I have written often of how both the physiognomy and instincts of humans undermine our efforts to swim well, because we’re terrestrial mammals in an aquatic environment. But it’s possible to develop a new set of instincts – both instincts for working with, not against, water, and for learning itself.
Mike McCloskey posted this on the TI Discussion Forum
I was recently rereading The Inner Game of Tennis by Timothy Gallwey and was stuck by this: “Perhaps a better way to describe the player who is “unconscious” is by saying that his mind is so concentrated, so focused, that it is still. It becomes one with what the body is doing, and the unconscious or automatic functions are working without interference from thoughts. The concentrated mind has no room for thinking how well the body is doing, much less of the how-to’s of the doing. When a player is in this state, there is little to interfere with the full expression of his potential to perform, learn, and enjoy.”
For the mind to be still and concentrated, Gallwey writes that it must be free of judgements about what is “good” or “bad” and just observe what “is”.
Mike goes on to say that he has long “been convinced my kicking sucks” and frustrated by his inability to improve. Influenced by the Inner Game, he tried an experiment with vertical kicking.
If I sink to the bottom of the pool so be it. I decided beforehand not to think about kicking, or how to kick, or how my kick sucks, or what my ankles or toes should do, or how my knee should bend or not bend. Instead I tried not to THINK–just feel and observe.
I noticed my head went under the water a little but resurfaced right away. The life guard was looking at me. My toes pointed towards the bottom of the pool. I wasn’t trying to kick hard or that fast but I was being pushed up.
I could feel the heaviness of the water on the top of my feet. Never felt that before. The water felt kind of thick but not sticky. More like watery mud than glue. My whole leg felt involved with the action from my toes to my hips. It wasn’t really tiring or overloading any one area–just spread out over every lower muscle.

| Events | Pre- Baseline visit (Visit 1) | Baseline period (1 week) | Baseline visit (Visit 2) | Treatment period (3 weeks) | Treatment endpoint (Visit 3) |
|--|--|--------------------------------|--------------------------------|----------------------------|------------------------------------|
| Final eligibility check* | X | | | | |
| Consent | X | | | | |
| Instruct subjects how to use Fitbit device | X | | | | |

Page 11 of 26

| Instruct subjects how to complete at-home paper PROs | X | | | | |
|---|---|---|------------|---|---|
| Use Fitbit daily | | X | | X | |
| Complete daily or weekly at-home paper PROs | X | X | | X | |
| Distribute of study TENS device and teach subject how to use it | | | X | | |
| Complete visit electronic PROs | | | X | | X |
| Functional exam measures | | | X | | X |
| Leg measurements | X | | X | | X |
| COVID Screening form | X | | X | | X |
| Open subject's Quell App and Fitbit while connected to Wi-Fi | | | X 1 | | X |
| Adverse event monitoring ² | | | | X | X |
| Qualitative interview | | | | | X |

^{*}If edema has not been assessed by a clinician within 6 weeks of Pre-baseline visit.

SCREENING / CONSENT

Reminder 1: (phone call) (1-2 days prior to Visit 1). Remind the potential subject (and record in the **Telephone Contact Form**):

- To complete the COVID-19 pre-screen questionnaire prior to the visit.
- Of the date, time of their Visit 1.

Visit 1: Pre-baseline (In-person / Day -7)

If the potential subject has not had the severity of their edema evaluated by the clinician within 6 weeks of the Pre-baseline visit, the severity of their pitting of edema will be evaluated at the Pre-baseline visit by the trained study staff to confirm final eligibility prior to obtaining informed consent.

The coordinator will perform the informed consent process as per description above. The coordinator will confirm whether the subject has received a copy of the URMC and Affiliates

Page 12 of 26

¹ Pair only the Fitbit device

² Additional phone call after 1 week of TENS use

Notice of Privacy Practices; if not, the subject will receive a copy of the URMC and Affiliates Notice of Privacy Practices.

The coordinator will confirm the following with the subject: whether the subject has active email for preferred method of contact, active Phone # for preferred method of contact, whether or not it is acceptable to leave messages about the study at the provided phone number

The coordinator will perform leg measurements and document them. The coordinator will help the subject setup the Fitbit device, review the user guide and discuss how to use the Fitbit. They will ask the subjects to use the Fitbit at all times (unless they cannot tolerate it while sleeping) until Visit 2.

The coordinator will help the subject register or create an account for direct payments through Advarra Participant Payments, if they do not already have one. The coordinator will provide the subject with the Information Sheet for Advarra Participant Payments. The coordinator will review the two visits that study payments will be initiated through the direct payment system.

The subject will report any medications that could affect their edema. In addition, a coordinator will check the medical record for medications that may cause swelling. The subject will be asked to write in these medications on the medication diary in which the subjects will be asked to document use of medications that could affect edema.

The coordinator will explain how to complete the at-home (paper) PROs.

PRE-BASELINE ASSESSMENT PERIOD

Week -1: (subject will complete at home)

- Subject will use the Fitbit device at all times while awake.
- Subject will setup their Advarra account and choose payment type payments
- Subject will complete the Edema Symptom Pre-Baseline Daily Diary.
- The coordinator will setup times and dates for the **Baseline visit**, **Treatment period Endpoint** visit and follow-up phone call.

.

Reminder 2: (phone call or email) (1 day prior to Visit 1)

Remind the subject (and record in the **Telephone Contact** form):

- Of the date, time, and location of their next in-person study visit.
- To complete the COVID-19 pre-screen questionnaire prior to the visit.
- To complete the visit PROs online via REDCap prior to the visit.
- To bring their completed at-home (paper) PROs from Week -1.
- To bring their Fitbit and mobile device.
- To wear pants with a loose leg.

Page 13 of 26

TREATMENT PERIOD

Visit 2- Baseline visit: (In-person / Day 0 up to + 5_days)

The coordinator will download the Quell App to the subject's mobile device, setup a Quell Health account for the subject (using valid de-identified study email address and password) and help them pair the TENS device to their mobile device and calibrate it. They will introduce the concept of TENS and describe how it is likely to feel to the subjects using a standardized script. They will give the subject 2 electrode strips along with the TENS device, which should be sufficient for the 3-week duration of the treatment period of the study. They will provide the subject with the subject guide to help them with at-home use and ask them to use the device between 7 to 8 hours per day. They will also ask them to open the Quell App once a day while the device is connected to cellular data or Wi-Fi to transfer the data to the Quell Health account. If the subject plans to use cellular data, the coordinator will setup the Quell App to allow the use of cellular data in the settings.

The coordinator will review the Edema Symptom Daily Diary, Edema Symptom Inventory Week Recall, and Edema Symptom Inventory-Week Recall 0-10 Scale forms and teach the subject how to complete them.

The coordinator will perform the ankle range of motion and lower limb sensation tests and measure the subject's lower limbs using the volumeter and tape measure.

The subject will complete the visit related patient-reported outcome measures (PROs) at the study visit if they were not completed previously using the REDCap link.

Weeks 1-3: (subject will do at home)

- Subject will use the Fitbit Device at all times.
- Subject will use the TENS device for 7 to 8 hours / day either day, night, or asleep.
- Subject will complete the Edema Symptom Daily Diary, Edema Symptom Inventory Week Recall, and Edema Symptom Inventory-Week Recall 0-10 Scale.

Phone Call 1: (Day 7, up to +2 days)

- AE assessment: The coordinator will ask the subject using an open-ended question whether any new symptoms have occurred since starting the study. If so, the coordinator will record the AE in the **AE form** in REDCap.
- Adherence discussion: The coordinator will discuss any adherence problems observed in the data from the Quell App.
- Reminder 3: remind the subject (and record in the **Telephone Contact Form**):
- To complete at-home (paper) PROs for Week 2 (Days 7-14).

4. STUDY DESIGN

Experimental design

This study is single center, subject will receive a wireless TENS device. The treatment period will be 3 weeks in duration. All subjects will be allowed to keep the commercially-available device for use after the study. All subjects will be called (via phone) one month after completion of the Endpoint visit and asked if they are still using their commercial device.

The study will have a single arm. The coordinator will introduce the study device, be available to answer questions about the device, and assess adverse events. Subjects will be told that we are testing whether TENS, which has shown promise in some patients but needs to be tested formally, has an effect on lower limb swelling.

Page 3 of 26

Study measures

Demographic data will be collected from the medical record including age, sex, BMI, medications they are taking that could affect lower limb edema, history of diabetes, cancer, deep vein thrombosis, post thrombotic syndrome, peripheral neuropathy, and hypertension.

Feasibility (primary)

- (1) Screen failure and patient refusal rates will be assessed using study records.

The Optimal State of Consciousness for Practice
The Inner Game of Tennis was the first book I read which left a profound and enduring influence on how I practice and teach swimming. I read it while coaching position at the US Merchant Marine Academy in 1974. I picked it up because I had started playing tennis, as a replacement for swimming in my fitness regime. My interest in tennis only lasted a few weeks. The book has stayed with me for almost four decades.
Here are the key ideas I drew from Mike’s post
1) Treat anything that happens during practice as information. Learning to swim is more challenging and complicated for adults, than kids, in part because adults tend to compare every experience with a lifetime of other experiences, impressions and ‘rules.’ Kids just do things in the moment and focus purely on that moment’s experience. Kids are also more likely to view swim lessons as a form of play. For adults it’s serious stuff.
Cultivating a curious even-keeled attitude (semi-intentional pun) is essential. As is the ability to view a less-successful attempt, not as a failure, but as a success in identifying, and eliminating, a less effective way of moving. As long as Mike was convinced his kick sucks, his every experience with it confirmed that view. As soon as he decided to simply experience and not judge, he became attuned to useful and encourgaing sensations.
2) Practice moving meditation. The still and concentrated mind Gallwey describes is the antithesis of the “monkey mind” described by Buddhist monks. As I blogged recentlyabout the Superlearning State our normal waking state is of a highly diffuse focus. We need to be alert and ready to respond to a stream of unexpected stimuli, inputs and happenings – when driving for instance.
This is the Beta brainwave state in which our brain cycles at 13-40 hertz (cycles per second). The optimal state for learning is the Alpha or ‘Superlearning’ state at 8 to 12 hertz, in which we’re calm, but keenly alert. This state is resistant to distraction and optimal for targeted focus.
What puts us in this particular state? Moving meditation. That’s why TI practice is based on a series of swimming ‘mantras.’ Focal Points. Stroke Counts. Tempo Trainer Beeps.
In Mike’s case, practicing with an open, non-judging, mind allowed him to access a stream of far more acute kinesthetic cues, strong enough that he could describe them vividly.
This suggests to me that a goal of Focal Point practice should be to experience the kinesthetic part of swimming so strongly that you can describe the sensations produced as vividly as in Mike’s example above. In time, these will develop into instincts that serve us well, rather than undermine us.